indication that the Supreme Court’s action here in the U.S. will hinder the positive momentum towards that historic result achieved in Paris. And certainly U.S. officials are working now to provide reassurance. Only time, however, will tell.” Domestic policies critical Stock, who served as Member of President Obama’s Council of Economic Advisors, sees the CPP as an
oil and gas facilities. Some have been partly implemented but still could change, like the CAFE standards (for vehicle fuel economy), which are supposed to double by 2025. The EPA must conduct a mid-term evaluation of these standards by 2018 to decide whether they are still reasonable for cars planned for 2022-2025. So the question is, will they backslide or become more stringent? There is a lot of uncertainty about the policies that are
The outcome of the U.S. presidential and congressional elections this year are likely to have a broader impact on the prospects for implementing the Paris deal than the survival of the CPP alone. “If our next president is opposed to taking meaningful action on climate, that obviously has a big impact on the international negotiations.” important part of the U.S. pledge— and by extension, of the international momentum—but points to other independent economic factors that are bringing about emissions reductions domestically. “There’s a tailwind in the form of extremely low domestic natural gas prices,” he says. “These low prices are resulting in an ever-increasing amount of substitution of natural gas for coal—that has nothing to do with the Clean Power Plan. So there’s a significant reduction just from the economics.” He also cites other helpful tailwinds: the plunging cost of solar energy and the recent extension of the production tax credit for wind energy and the investment tax credit for solar, in the budget agreement passed in a rare moment of bipartisanship at the end of 2015. Together with the CPP, these tax credits are expected to significantly boost renewable power capacity in the coming years. “Those things together will make a great deal of difference between now and 2025.” But Freeman points out that the CPP isn’t the only component of the U.S. climate plan plagued by uncertainty. “The pledge is based substantially on commitments that will fall to the next administration. Some policies haven’t even been adopted by agencies yet, like regulating (methane) emissions from existing 8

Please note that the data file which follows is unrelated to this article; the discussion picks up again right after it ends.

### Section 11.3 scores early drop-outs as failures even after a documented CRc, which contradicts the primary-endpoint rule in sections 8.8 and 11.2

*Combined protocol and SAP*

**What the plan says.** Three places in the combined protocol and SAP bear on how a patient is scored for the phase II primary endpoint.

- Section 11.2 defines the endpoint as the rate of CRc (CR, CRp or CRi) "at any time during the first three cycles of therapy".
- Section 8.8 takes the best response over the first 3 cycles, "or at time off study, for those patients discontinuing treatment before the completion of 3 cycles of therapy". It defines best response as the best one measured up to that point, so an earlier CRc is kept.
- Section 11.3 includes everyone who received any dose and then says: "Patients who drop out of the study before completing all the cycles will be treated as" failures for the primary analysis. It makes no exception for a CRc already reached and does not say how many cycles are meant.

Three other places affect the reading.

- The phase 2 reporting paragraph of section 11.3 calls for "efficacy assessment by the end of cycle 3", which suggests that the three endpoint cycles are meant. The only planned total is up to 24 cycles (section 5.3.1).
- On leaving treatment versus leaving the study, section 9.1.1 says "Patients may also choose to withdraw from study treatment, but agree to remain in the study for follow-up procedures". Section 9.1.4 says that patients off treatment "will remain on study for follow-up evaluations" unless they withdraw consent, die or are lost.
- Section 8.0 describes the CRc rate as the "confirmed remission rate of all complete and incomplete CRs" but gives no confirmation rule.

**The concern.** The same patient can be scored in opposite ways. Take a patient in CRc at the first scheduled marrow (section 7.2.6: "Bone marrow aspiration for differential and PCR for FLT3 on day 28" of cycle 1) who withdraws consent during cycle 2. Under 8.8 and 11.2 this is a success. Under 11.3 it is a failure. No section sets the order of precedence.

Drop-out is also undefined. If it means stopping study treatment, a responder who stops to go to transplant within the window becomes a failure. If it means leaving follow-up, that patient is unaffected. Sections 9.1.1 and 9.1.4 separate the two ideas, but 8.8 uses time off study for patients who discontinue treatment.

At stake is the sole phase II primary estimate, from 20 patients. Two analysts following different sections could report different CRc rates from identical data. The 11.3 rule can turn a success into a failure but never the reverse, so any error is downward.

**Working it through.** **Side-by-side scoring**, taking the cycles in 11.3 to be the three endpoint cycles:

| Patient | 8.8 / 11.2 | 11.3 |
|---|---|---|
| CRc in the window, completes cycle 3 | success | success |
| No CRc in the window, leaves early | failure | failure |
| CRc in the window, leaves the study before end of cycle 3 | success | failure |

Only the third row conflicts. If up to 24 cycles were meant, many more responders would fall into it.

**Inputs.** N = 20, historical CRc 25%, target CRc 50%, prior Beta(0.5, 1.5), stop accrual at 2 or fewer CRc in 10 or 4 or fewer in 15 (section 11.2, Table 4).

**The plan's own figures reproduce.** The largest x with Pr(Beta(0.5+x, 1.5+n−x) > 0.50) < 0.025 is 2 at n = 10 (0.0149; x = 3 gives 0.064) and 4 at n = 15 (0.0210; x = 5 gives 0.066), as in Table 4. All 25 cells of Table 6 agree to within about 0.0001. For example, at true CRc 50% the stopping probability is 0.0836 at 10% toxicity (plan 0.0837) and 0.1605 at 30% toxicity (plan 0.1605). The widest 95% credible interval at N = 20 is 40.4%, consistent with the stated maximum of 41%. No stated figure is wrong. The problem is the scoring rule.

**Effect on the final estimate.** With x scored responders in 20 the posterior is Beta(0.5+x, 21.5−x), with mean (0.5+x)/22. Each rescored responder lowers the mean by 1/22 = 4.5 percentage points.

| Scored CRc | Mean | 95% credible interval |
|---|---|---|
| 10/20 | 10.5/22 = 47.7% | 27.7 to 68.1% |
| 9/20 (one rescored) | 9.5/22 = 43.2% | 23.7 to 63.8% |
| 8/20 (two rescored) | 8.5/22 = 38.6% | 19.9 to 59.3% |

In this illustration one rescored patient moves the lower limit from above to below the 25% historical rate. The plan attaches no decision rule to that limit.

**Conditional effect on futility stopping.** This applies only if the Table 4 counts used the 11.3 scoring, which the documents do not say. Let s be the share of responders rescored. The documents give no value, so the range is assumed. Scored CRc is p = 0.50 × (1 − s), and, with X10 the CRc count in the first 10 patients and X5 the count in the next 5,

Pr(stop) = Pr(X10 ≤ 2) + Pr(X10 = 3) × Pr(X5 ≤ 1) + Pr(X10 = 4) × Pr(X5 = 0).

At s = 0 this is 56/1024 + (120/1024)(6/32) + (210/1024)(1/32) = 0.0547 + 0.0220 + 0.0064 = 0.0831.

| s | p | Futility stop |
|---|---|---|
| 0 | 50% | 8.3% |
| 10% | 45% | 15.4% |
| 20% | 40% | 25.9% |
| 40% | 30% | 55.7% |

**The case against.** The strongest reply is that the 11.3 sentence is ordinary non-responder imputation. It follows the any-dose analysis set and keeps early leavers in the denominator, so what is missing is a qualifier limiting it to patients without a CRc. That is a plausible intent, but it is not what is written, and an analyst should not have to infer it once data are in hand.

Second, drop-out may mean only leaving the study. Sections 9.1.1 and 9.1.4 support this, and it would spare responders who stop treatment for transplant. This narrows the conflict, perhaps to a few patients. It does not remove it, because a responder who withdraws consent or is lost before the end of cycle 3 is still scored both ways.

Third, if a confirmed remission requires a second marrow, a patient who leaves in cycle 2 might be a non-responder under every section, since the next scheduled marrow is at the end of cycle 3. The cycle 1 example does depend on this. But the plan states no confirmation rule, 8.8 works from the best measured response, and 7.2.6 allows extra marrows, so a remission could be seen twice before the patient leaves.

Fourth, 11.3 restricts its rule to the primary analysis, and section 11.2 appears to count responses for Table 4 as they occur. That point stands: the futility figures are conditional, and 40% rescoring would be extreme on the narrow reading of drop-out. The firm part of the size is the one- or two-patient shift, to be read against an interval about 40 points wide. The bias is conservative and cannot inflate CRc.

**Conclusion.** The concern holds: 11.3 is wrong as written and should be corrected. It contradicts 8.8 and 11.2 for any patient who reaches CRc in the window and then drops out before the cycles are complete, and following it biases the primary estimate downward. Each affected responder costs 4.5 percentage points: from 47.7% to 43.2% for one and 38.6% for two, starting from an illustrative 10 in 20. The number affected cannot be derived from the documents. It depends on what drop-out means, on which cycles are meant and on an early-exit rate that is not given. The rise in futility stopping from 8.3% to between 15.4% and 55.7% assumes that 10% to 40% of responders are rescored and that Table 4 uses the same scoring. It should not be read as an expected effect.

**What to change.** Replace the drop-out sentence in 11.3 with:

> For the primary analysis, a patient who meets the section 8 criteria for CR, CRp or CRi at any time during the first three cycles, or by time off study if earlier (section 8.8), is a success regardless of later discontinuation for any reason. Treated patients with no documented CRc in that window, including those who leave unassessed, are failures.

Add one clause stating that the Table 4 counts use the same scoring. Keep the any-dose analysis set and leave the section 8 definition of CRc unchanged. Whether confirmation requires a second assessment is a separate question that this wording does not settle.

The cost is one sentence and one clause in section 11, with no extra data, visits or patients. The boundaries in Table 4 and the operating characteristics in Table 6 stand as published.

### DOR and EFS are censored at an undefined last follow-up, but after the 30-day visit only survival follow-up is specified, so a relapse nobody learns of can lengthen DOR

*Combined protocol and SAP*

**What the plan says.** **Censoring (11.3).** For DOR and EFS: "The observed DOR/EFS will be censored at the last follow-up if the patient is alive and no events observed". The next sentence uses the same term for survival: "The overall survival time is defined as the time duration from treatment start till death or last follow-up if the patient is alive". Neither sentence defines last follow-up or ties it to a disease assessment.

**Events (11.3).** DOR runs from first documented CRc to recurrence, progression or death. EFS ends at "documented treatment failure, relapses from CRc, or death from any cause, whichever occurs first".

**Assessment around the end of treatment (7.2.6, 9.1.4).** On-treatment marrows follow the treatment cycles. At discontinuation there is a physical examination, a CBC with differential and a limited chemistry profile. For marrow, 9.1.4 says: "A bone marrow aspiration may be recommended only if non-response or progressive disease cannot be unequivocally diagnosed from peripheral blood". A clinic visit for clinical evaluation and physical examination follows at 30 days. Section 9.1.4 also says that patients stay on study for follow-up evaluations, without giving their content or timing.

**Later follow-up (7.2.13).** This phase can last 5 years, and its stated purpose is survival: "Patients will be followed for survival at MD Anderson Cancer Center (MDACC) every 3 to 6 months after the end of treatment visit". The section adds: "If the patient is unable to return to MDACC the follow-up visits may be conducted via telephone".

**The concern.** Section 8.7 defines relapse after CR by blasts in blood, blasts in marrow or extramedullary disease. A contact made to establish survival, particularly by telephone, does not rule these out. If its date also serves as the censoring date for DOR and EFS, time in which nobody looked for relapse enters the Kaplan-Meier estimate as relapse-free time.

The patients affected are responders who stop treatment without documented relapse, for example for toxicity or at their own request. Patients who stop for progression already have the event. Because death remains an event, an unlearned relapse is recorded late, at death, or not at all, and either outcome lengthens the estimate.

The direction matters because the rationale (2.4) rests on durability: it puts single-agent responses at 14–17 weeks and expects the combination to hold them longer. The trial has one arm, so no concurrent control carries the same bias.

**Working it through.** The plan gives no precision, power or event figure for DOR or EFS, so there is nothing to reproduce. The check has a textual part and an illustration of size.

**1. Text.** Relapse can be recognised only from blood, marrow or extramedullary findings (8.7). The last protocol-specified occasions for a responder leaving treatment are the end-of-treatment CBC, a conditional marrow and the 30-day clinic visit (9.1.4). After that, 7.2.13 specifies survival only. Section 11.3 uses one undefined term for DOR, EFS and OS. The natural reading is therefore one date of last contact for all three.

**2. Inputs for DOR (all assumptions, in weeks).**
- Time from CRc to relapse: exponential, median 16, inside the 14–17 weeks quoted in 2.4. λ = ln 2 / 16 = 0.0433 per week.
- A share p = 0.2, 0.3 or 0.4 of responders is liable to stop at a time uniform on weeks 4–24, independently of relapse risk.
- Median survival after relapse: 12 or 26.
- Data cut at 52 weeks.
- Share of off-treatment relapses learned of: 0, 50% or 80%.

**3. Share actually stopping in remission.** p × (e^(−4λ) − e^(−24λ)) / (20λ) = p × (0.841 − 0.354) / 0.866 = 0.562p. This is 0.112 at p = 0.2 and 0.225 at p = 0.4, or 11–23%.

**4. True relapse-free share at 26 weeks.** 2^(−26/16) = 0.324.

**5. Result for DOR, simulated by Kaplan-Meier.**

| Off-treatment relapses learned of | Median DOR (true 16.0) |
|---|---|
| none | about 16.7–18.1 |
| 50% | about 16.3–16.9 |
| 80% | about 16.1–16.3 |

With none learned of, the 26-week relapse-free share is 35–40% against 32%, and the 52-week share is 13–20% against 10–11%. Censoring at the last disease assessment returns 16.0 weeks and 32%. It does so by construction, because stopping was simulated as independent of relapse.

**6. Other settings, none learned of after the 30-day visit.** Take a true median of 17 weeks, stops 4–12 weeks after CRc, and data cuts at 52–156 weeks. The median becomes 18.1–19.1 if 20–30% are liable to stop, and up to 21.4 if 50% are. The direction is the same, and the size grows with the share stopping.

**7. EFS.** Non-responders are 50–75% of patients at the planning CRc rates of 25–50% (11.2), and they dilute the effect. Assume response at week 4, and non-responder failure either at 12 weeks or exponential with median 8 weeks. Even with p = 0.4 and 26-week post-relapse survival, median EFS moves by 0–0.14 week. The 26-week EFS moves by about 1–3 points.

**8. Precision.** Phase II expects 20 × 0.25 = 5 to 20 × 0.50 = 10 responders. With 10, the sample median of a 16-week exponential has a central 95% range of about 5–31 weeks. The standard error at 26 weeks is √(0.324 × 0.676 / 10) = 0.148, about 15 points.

Volume 8, Issue 1
the basis for our current pledge. We have to keep the foot on the pedal of executive action.” Meanwhile, Donald Trump, the presumptive Republican nominee in the ongoing presidential primary, questions the settled science that humans are causing climate change. He has criticized U.S. participation in the Paris talks, and pledged to roll back much of President Obama’s executive actions to reduce emissions. But Stavins thinks that could be more difficult than he suspects. “The most important element of the Paris deal is the bilateral deal between China and the U.S. And China and the U.S. have relations ongoing on a lot of things other than climate: national security, trade, monetary policy, and many other issues.” Would he really risk these other interests, he wonders, “for the sake of a symbolic statement on the Paris agreement? Not only would it be unwise, I just think (or at least hope) it’s something he wouldn’t do.” “Most people would say that China is probably going to outperform what its INDC proclaimed, the peaking by 2030 of CO2 emissions,” says Stavins. (Indeed, there is an emerging consensus among researchers that China will peak by 2025 at the latest.) “Most people would also say, if there’s a change of political party in the White House, that would almost ensure that
the U.S. will not achieve its INDC. It probably won’t anyways—it’s going to be very difficult for the U.S. to achieve it.” Freeman sees the outcome of the U.S. presidential and congressional elections this year as likely to have a broader impact on the prospects for implementing the Paris deal than the survival of the CPP alone. There is little doubt that a Republican administration could, and likely would, put the brakes on U.S. climate action across the board, and thereby exert a major drag on the hoped-for “ratcheting” effect of Paris. “China is highly motivated,” she says. “Their population is choking on air pollution. And the conventional pollutants causing their health problems are co-emitted with carbon dioxide, so controlling them both goes hand in hand. China also faces considerable risks from climate change, and is under pressure from the international community to join the global effort, but quite apart from both of those concerns, domestic political considerations are driving them to act.” China has responded to U.S. policy steps with their own commitments, she says. For example, we adopted the CPP, and they announced an emissions trading program. “Can the next U.S. administration maintain that virtuous cycle?” Freeman asks. “Even if the Supreme Court upholds the CPP, if you have a president who wants to slow walk it or take it apart, that’s a real problem.” Aldy, who, like Freeman, served as an energy and climate advisor in the Obama administration, agrees. “If our next president is opposed to taking meaningful action on climate, that obviously has a big impact on the international negotiations,” he says. “What happens with the Clean Power Plan doesn’t matter as much. President Trump is a different story.” Transparency and trust If the path ahead from Paris winds this year through the U.S. Circuit Court of Appeals and voting booths on Tuesday, November 8, it also winds through conference rooms in Bonn and Marrakech.